Pocketbook policies

"Pocketbook policies" Continued...

Issue: "Home again," July 12, 2008

The left-leaning Tax Policy Center says Obama's plan to allow tax cuts to expire for higher-income workers would raise about $1.2 trillion in revenue over 10 years. But even if that figure is accurate, it wouldn't cover all of Obama's spending plans.

Others are dubious about Obama's plan to use Iraq War funds to pay for programs, saying that money should be considered emergency spending. During the primary season, Clinton economic adviser Gene Sperling said: "When Iraq spending goes away, it goes away. You don't use it as a pay-for."

McCain's tax cuts would equal about $650 billion a year, and McCain says he would make up for the breaks by reducing federal spending. He proposes eliminating all congressional earmarks and cutting spending by about $160 billion a year. "We're going to scrub every institution of government," McCain told ABC.

But even fiscal hawks aren't sure McCain could secure the necessary cuts. Robert Bixby of the Concord Coalition, a group that promotes fiscal discipline, called McCain's chances of making such deep cuts "nonexistent." That's partly because a Congress likely controlled by Democrats would fight such an agenda.

J.D. Foster, a senior fellow at the Heritage Foundation, says each candidate's approach to the economy offers insights into their broader philosophy of government. He says Obama's approach communicates: "Big government is good" and that "we're wiling to give up a fair amount of economic growth if we can redistribute the fruits of our economy more broadly."

McCain's philosophy, says Foster, is "more eclectic." The senator's economic proposals promote smaller government, lower taxes, free trade, and shoring up the economy before redistributing wealth, but a few questions remain.

For example, McCain isn't as clear about his views on the regulation of industry: The senator supports an expensive cap-and-trade program to reduce greenhouse emissions. The proposal would impose stiff regulations and cost billions and would have widespread consequences for other areas like financial markets, labor laws, and consumer protections. "You can go too far in all of these areas in ways that are really harmful," says Foster. "And right now McCain's views aren't clear."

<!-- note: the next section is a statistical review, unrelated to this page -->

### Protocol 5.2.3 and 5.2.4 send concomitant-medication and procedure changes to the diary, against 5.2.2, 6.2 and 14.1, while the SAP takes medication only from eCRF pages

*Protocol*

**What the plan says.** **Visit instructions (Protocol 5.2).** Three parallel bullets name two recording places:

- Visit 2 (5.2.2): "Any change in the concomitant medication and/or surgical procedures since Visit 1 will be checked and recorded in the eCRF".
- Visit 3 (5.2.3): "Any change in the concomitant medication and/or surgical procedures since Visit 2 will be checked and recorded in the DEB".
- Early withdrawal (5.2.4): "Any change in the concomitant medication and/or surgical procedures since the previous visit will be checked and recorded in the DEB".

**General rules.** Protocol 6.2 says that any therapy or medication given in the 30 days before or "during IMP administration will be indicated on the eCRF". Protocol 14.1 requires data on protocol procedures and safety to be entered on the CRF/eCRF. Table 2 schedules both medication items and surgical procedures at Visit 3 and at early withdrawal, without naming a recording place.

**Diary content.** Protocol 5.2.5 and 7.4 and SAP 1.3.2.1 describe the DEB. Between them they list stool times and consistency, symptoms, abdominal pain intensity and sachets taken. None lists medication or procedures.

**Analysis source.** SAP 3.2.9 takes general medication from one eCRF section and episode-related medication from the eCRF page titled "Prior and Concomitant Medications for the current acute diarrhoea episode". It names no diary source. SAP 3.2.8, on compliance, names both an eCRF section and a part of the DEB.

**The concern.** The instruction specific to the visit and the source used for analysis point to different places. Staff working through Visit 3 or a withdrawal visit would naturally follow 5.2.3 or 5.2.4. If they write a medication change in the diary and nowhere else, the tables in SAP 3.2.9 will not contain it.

One thing is clear: Americans are worried about the economy and aren't pleased with Bush. A recent Wall Street Journal/NBC poll found 73 percent disapprove of the president's performance on the economy. That includes 41 percent of Republicans.

When a reporter suggested to McCain that the economy could be a daunting issue for him, McCain replied: "An astute observer."

On the record

A look at key points in candidates' economic plans

Barack Obama:

  • Give middle class a tax break, including a $1,000 tax cut for workers making below $150,000.
  • Allow tax cuts to expire for higher-income workers, and raise capital gains tax.
  • Create a $10 billion fund to ward off home foreclosures.
  • Renegotiate terms of North American Free Trade Agreement (NAFTA).

John McCain

  • Double the tax exemption for families with dependents.
  • Maintain current income tax rates.
  • Lower corporate tax rate, and keep unchanged the capital gains tax.
  • Phase out Alternative Minimum Tax.
  • Strongly support NAFTA.
Jamie Dean
Jamie Dean

Jamie lives and works in North Carolina, where she covers the political beat and other topics as national editor for WORLD Magazine. Follow Jamie on Twitter @deanworldmag.


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